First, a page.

We are facing more and more of these kinds of situations in our lives that challenge us to either take a stand or to step back into the shadows. How often do you see crowds of people demonstrating for something you have strong feelings about? And how often do you join that demonstration? How often does a request to sign a letter or petition on an issue that is controversial and needs your support show up in your inbox? Do you sign it? Or do you let it pass? We are constantly challenged to step forward (even if it is just to add our name to a list) or to just remain in the background. There are many reasons for our hesitancy and our silence. Our actions impact our lives and could have ramifications for our work or on other members of our family or community. Stepping up may mean that we are making commitments that we are not sure we are ready to make. And while one may agree with a protest or an online letter, the physical act of participation is a commitment that could have consequences. That could account for one’s silence.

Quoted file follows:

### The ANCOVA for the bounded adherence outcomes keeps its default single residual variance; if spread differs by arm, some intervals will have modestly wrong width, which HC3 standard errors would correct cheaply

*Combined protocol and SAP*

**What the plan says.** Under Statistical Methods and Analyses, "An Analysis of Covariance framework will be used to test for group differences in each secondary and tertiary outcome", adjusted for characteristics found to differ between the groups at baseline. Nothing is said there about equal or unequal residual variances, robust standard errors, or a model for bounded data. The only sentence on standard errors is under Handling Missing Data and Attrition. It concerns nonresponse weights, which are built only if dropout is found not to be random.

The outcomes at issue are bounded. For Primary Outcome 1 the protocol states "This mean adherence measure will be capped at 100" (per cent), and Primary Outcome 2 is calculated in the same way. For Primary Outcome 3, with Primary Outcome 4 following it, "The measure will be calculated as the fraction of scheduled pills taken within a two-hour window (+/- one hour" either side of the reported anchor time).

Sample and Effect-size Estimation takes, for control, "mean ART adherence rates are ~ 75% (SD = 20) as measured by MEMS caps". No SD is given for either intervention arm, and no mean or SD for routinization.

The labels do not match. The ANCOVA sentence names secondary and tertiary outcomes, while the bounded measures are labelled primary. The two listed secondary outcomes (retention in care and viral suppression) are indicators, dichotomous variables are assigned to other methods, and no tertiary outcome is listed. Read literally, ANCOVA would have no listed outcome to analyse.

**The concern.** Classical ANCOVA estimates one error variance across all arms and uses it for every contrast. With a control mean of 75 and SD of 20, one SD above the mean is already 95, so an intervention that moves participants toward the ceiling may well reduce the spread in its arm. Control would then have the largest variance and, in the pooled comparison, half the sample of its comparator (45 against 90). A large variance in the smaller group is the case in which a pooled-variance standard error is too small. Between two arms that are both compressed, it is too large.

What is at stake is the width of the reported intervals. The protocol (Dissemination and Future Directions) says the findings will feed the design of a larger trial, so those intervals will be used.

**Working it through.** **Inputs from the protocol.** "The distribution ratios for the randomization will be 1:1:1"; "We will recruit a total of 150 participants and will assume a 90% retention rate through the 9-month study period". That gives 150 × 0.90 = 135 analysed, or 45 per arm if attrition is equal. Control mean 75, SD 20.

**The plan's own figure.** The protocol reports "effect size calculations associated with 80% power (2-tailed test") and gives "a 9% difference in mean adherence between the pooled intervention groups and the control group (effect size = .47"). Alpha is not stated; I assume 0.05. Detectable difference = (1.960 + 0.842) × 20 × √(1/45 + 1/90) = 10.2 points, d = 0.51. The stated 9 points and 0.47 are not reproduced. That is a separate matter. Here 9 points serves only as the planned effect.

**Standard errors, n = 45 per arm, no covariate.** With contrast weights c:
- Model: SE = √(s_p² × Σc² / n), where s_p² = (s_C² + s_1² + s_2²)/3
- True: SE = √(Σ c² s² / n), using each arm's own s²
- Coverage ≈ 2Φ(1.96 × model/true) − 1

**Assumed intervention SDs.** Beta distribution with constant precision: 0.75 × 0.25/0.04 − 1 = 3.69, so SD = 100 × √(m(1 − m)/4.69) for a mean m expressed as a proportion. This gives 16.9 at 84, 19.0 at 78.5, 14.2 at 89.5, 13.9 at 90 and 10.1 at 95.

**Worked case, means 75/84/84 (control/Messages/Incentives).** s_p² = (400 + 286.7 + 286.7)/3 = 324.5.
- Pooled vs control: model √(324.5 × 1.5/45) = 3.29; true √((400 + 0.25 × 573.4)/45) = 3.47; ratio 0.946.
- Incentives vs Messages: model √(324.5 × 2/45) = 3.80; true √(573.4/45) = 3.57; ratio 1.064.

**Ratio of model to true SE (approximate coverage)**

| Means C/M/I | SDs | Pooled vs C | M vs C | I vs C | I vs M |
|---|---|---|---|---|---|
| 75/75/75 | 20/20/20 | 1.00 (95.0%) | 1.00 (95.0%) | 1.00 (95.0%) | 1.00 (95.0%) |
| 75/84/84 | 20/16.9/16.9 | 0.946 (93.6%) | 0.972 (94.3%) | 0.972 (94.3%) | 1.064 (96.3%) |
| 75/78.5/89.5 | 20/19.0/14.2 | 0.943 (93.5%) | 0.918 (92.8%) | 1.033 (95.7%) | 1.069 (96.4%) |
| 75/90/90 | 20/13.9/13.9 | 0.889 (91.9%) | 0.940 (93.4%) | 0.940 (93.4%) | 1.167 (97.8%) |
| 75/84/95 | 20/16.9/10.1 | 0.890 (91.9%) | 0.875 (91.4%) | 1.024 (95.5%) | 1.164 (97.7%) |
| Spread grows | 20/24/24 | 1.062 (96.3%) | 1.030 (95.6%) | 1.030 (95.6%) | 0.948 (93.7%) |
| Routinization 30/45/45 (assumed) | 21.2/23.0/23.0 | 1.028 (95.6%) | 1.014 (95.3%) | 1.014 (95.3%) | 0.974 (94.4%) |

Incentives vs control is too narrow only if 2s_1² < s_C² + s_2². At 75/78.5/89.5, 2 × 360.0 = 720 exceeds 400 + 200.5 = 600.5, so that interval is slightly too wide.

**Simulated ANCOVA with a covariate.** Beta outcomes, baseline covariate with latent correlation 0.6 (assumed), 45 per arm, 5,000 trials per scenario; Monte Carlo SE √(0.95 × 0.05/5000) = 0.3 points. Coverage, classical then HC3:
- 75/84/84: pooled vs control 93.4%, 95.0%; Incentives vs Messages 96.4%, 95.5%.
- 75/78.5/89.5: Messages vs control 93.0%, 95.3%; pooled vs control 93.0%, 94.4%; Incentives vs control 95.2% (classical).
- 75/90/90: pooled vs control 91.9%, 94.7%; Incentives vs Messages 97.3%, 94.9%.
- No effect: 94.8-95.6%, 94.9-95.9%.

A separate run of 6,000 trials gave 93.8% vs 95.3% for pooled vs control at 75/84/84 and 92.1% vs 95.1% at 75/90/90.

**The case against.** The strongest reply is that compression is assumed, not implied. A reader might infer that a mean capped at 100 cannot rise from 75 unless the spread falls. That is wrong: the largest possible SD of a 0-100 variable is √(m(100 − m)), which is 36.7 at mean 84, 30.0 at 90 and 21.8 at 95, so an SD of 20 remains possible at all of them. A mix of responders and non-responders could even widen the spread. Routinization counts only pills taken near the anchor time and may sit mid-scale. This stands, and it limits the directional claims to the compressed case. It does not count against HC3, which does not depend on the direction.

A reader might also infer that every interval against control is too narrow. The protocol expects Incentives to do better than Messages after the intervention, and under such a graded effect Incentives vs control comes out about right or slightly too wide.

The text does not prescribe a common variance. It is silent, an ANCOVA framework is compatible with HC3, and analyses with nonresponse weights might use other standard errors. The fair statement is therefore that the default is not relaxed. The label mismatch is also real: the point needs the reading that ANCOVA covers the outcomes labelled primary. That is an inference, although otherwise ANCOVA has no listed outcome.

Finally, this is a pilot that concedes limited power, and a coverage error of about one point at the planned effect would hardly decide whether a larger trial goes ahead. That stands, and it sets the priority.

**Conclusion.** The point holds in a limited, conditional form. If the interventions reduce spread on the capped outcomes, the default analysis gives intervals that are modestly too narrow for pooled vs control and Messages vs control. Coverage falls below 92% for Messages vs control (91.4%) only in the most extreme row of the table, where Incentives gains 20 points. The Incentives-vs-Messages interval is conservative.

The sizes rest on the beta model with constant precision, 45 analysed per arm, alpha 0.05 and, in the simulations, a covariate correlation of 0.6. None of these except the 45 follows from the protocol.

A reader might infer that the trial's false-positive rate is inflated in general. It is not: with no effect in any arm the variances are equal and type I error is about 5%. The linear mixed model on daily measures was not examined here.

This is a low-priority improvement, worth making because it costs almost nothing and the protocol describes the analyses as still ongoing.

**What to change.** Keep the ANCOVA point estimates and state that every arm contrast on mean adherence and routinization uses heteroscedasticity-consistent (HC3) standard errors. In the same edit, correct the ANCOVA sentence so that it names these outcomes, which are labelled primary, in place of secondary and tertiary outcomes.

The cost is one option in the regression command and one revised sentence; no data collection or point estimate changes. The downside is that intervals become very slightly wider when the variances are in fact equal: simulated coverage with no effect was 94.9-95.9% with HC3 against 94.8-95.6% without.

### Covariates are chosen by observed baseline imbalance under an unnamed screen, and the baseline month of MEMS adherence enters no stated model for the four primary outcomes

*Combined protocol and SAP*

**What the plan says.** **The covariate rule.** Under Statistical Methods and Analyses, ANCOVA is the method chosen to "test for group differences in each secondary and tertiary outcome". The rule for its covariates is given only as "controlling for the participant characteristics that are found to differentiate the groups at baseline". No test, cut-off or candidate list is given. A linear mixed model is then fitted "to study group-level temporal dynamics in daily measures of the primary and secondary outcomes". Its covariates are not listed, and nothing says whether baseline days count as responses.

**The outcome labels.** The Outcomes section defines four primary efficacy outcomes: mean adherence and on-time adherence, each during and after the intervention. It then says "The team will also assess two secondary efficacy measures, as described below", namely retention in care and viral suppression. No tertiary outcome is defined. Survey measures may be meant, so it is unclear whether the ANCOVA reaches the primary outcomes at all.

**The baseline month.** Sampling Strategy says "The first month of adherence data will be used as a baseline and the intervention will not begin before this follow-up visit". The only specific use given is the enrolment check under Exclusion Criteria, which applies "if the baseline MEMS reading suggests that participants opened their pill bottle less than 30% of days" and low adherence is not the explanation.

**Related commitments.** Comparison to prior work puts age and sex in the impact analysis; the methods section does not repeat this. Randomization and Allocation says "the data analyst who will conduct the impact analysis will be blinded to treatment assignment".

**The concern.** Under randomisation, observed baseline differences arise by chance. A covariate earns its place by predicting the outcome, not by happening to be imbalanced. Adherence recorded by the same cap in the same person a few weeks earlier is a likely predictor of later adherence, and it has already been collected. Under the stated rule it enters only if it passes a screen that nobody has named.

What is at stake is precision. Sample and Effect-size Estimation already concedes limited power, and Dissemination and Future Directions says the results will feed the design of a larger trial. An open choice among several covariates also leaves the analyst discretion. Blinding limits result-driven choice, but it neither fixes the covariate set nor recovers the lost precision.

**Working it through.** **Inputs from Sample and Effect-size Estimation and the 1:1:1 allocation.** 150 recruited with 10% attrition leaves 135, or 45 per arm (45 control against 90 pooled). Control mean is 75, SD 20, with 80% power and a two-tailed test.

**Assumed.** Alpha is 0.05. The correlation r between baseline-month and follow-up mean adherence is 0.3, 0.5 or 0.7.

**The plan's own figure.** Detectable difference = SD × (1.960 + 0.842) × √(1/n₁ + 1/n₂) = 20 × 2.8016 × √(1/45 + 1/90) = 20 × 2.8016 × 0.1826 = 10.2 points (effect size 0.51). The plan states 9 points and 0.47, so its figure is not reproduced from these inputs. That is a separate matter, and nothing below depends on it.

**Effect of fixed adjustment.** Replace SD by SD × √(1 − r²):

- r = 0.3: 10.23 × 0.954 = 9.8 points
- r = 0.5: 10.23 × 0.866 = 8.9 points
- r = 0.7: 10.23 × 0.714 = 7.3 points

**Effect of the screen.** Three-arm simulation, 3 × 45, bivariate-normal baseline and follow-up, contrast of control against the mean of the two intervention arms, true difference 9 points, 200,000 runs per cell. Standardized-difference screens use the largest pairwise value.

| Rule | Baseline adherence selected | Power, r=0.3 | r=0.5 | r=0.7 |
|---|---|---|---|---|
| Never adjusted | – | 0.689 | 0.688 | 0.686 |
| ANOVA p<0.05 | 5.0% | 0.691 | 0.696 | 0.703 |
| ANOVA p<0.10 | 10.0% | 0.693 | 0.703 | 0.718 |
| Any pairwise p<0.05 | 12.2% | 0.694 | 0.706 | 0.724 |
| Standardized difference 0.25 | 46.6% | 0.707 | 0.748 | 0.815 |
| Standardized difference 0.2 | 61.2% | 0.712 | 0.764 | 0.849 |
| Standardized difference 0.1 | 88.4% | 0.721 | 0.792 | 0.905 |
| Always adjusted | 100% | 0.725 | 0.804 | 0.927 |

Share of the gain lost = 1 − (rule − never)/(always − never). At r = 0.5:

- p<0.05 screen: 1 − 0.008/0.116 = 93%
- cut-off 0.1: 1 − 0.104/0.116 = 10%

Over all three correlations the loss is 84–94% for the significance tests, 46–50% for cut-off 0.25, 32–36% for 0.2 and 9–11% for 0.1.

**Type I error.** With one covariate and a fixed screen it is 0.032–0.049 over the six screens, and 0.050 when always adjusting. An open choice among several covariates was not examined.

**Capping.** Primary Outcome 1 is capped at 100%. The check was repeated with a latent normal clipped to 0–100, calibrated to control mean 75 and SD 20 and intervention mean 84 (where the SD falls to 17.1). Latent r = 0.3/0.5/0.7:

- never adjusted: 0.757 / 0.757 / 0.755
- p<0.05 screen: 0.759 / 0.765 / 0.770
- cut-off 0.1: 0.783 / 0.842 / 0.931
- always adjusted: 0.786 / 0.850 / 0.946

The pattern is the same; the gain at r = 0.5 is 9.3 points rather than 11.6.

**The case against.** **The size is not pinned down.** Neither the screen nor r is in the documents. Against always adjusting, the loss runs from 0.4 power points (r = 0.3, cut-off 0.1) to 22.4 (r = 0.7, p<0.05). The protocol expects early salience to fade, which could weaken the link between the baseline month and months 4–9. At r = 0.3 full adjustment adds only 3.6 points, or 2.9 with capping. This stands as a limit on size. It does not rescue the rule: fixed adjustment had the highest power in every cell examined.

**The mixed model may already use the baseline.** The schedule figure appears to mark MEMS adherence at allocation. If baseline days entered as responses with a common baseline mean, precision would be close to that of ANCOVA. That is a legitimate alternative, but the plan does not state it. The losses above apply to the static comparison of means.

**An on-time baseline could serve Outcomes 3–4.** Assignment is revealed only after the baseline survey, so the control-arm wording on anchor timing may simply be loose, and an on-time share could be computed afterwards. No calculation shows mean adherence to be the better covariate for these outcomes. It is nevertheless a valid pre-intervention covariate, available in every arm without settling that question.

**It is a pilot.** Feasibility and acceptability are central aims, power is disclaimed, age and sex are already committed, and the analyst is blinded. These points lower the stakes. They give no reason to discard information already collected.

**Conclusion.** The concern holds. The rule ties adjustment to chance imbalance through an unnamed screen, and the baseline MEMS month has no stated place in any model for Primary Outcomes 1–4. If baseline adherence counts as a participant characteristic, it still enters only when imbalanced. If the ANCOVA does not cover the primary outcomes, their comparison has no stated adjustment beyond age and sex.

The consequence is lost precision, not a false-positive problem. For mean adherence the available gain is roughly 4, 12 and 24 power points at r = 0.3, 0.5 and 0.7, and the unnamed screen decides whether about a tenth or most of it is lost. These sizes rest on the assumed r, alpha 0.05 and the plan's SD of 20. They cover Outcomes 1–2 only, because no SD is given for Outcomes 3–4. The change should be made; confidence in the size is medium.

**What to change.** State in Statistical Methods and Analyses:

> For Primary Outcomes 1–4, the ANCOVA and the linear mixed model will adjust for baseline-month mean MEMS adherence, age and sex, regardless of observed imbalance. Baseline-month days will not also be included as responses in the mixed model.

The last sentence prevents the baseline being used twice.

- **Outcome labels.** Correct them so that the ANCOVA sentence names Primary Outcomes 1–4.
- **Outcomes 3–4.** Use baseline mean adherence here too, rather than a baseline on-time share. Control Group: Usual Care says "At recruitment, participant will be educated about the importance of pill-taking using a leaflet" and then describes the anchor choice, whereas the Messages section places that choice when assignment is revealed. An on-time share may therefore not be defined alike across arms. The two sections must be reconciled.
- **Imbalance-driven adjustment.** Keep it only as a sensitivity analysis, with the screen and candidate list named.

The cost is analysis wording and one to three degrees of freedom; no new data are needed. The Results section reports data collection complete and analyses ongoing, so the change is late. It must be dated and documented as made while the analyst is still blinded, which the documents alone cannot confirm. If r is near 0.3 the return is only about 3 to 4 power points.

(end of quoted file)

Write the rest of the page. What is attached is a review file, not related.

And the question that now hangs in the air, it seems, is just what will define patriotism. And an addendum to that question is why is this important? In the past week, Donald Trump has consistently referred to those who have been arrested and convicted as insurrectionists in the January 6, 2021, storming of the U.S. Capitol as “patriots.” Having watched the insurrection unfold that day, I would have a hard time agreeing with Trump. Historian Heather Cox Richardson aligns with me and writes as follows in her column Letters from an American:
Indeed. The insurrectionists at the Capitol were not patriots. They were trying to overthrow the government in order to take away the right at the center of American democracy: our right to determine our own destiny. Commemorating them as heroes is the 21st century’s version of erecting Confederate statues. (January 6, 2024)